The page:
Category Archives: Workers Compensation

Business Insurance for Young Entrepreneurs

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Congratulations, you started a YouTube channel and one of your videos has gone viral and you have morphed into an entrepreneur.  You now have a product or service to sell; you are on the right path to building a successful business.

As a business owner you realize you have a multitude of moving pieces that must be taken care of – one being the need to insure your new venture and assets.

Important components to insure:

  • Your property
    • Your computers, office furniture, equipment, and any other business personal property you need to run your business
  • Your space
    • Home-based operations? Your homeowners or renters  insurance may not cover you if you are operating a business
    • Renting space? Your landlord may require you to submit a certificate of insurance and name them as Additional Insured
    • Purchasing a building or condo for your business operations and taking out a mortgage?  You will be required to purchase insurance prior to the closing. And if you do not have a mortgage, it is important to insure your investment
    • Whether you are renting or purchasing you must insure your location
  • Your liability
    • Insurance will protect and provide you with defense against lawsuits arising out of you or your employee’s negligence. For example:  personal injury or property damage claims such as your product causes injury to someone or an entity,  someone trips and falls while visiting your business location, or your product damages someone else’s property.

You can bundle these valuable coverages into one policy, often referred to as a Business Owners Policy (BOP) or a Commercial Package Policy (CPP).

Other components:

  • Workers’ compensation– If you have employees, you are legally required to carry Workers’ Compensation insurance. This covers lost wages and medical costs due to an on the job illness, or injury.
  • Disability benefits insurance – covers lost wages due to an off-the-job injury or illness.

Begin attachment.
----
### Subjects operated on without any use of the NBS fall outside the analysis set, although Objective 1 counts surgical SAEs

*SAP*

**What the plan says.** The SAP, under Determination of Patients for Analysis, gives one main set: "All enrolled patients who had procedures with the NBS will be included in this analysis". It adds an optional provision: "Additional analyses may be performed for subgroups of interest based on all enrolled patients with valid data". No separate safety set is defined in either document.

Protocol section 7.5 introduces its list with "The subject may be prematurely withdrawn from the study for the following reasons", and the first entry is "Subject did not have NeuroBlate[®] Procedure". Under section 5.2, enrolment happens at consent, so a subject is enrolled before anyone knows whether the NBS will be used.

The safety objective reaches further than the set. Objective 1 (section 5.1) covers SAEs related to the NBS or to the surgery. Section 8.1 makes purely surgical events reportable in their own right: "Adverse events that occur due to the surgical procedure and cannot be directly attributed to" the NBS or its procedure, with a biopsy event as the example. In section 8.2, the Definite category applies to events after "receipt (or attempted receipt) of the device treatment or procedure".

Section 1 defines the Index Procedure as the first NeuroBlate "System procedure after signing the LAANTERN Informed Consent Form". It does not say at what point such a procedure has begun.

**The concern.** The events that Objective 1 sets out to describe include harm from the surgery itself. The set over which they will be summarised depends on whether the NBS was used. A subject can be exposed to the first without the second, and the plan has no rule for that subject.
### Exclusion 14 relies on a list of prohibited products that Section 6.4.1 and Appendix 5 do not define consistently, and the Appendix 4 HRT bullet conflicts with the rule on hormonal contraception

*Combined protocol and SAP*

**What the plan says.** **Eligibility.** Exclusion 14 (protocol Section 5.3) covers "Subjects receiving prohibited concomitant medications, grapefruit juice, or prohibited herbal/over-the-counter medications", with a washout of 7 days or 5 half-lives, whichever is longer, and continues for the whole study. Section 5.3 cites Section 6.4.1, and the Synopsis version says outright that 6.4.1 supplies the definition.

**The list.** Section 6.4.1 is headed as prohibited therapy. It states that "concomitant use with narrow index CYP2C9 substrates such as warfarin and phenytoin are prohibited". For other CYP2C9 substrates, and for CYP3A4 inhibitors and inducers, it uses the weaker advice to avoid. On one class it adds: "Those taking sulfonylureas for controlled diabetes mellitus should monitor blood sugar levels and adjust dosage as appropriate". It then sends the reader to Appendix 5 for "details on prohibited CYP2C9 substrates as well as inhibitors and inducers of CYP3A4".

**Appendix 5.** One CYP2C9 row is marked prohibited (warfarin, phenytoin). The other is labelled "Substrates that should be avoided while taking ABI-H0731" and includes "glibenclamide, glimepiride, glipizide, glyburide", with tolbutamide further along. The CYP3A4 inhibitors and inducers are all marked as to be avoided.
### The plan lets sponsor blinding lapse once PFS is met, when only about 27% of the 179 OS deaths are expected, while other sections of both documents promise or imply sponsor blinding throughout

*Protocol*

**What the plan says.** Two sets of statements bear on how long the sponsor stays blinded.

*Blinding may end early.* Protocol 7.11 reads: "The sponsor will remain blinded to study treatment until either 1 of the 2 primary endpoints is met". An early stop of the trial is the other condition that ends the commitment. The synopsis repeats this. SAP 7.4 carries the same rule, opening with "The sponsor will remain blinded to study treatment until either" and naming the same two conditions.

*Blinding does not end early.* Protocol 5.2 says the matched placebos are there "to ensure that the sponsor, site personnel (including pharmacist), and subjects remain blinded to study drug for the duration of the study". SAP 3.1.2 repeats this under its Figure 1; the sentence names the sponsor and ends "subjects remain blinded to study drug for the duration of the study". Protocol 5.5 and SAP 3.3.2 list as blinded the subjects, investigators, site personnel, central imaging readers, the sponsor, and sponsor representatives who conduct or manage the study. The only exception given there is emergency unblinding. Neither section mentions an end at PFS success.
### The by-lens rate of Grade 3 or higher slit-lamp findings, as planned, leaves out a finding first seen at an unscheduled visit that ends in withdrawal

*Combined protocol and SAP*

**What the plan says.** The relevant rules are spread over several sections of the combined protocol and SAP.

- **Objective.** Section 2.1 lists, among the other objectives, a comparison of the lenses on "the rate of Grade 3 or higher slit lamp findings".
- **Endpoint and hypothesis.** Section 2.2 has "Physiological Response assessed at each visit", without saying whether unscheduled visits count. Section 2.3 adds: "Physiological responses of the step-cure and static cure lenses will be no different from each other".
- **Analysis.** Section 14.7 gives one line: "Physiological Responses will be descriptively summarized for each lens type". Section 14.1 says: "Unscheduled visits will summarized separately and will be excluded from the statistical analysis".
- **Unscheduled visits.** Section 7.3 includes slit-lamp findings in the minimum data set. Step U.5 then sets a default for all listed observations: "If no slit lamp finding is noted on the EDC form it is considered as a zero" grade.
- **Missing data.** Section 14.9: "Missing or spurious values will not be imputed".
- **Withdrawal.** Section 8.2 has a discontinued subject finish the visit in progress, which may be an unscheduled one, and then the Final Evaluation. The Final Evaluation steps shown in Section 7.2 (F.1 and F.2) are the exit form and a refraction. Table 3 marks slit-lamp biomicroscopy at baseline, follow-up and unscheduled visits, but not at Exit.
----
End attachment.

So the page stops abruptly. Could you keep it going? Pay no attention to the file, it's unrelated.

• Professional Liability– Do you give professional advice or provide a professional service? If so, you should consider purchasing Professional Liability insurance.

Has this got you thinking?  Getting all your answers from Google may not be as easy as you think.  Google does not know your business.  However, by contacting an Independent Insurance Agent  like ourselves, will connect you with an insurance consultant that will provide you with ALL your answers !

Please don’t let your dream be destroyed by an uninsured event.   Think about it and contact us today!

Do Adults Really Bully Each Other In The Workplace?

workplace-bullyYes!

And even more significant is that what goes on in the workplace has a direct effect on Workers’ Compensation premiums paid by employers. How?

Mistreatment of employees by other employees and management personnel results in more sick days and days off, more workers’ compensation claims and more disability claims according to OSHA the organization charged with researching such trends.

OSHA is the National Institute of Occupational Safety and Health and according to the data collected for 2010, bullying accounted for 5% of absenteeism. The effect is that more and more employees will be making claims under Workers’ Compensation since that is their only recourse for “injuries” suffered in the workplace. This will invariably drive up the cost of already escalating Workers’ Compensation premiums.

So what can you, as an employer do, to lessen your exposure to risk from bullying?

1. Be aware of employees/managers who insult others;
2. Watch for employees or managers who intimidate others;
3. Be aware of gossiping as it can cause anxiety, stress , depression and even give rise to post traumatic stress disorder in severe cases;
4. Be aware of the effect on your entire team as reports indicate that just watching another employee being mistreated causes much stress and anxiety
5. Educate and train your staff to make them aware of just what constitutes a case of bullying.

An aspect of loss control is identifying industries more prone to bullying, such as social and protective services and healthcare support occupations. It has also been shown that women are more likely to file Workers’ Compensation claims than men when allegations of bullying are concerned. Conversely, architectural, engineering, physical and social science workers, as well as business and financial industries report much lower incidences in claims relating to bullying.